Traditional medicine and Covid-19
Mystery has surrounded what is contained in CVO, the packaging does not specify the ingredients, but it is said to contain artemisia, a plant that is known to alleviate malaria symptoms. In an interview with France 24 and Radio France International (RFI) the President of Madagascar said the medicine was composed of 62% artemisia, and a mix of herbs derived from the traditional knowledge of the Malagasy.
CVO has been criticised for the lack of scientific evidence of its safety and quality. The Madagascar Academy of Medicine issued a statement that no scientific evidence for the medicine had been established and there was risk to damaging the health, particularly of children. The practice is to undertake research and approve traditional medicine in line with international standards, that is research protocol, tests and clinical trials. Madagascar has so far not presented any scientific evidence to back up its claims. Aware of this, the President of Madagascar said there was a distinction between clinical observations and clinical trials and lauded the success of CVO based on the recovery of patients as clinical observations, done in accordance with WHO guidelines.
Madagascar, however, is not the first to use traditional medicine to treat Covid-19, in Asia countries like Indonesia, Thailand and Malaysia have been using herbal remedies. In China and South Korea, the governments have issued guidelines for herbal treatments for the different stages of the disease. They outline the herbs, herbal formulae and composition of the various remedies, some with antiviral and/or anti-inflammatory properties. China also used traditional medicine before to fight the SARS and H1N1 influenza epidemics, and some research has now shown a high efficacy of Chinese medicine in the prevention of SARS. But just like with CVO, the Chinese medicines have been challenged on the lack of scientific evidence.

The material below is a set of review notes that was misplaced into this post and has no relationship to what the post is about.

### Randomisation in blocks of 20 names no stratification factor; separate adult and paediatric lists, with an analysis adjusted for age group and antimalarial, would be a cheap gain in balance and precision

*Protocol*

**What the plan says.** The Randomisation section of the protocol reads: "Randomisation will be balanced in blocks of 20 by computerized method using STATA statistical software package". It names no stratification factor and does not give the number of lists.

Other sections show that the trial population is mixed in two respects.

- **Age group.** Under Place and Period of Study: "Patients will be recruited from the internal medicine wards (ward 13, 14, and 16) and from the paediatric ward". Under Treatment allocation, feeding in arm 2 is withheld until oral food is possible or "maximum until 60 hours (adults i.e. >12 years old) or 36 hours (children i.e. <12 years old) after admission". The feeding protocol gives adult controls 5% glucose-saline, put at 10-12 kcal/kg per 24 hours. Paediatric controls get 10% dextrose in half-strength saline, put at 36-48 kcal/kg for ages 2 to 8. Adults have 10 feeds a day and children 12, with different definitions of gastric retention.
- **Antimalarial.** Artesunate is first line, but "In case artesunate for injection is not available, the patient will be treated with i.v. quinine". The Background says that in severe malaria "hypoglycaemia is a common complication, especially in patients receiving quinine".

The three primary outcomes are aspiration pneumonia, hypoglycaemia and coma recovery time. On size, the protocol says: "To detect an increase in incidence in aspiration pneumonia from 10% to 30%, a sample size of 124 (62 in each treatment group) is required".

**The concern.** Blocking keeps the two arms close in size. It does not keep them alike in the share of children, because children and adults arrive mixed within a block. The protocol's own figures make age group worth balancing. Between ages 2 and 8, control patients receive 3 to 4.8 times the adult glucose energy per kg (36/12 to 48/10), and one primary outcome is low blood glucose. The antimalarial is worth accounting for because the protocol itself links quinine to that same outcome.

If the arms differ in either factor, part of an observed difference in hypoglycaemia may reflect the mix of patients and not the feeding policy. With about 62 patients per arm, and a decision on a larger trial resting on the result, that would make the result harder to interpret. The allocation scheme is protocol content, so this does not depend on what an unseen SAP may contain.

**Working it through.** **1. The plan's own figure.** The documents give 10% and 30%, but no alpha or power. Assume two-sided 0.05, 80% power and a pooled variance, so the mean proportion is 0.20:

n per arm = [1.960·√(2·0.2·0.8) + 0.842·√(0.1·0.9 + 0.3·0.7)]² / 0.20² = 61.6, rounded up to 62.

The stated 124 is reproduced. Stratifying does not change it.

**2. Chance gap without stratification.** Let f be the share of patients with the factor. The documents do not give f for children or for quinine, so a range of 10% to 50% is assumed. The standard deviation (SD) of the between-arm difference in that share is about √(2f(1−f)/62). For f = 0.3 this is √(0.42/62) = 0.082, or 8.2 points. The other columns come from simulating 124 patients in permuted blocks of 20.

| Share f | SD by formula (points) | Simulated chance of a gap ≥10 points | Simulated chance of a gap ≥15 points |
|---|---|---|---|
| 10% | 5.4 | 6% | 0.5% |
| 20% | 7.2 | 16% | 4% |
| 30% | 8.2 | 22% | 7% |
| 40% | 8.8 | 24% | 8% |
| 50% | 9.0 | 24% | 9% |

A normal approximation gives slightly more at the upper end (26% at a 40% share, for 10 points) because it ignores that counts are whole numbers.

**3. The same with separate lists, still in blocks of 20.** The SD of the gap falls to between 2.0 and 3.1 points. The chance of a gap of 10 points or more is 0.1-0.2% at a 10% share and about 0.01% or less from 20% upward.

The WHO on traditional medicine
The WHO recognises and values the role of traditional medicine and has promoted its safe and effective use through regulation, research and integration of traditional medicine practices and practitioners into the health system [see WHO Traditional Medicine Strategy 2014- 2023 at11-12]. It issued a statement to exercise caution around using traditional medicine and that clinical trials were critical to establish the efficacy and safety of traditional medicine. Though the statement did not specifically refer to CVO, it was released after it made headlines and mentioned artemisia a key component of CVO. There was no such caution issued before the pandemic was declared, when Asian countries were making use of traditional medicine in treating the disease. President Andry Rajoelina has alleged that the remedy has been met with such resistance because it emerged from an African country.
Over the years the WHO has amplified its role on traditional medicine and taken efforts to understand and regulate it [see Andrea Burton, Michael Smith, Torkel Falkenberg ‘Building WHO’s global Strategy for Traditional Medicine’ European Journal of Integrative Medicine Vol 7 (1) 13-15]. In its latest report, it indicated that several countries have taken steps to integrate it into their health systems by creating national policies and regulatory frameworks, and that at least 170 member states use traditional medicine to varying degrees. It shows a very real need for traditional medicine either on its own or as complementary to conventional treatments and makes the case for scientific evidence vital.
Traditional Medicine and Intellectual Property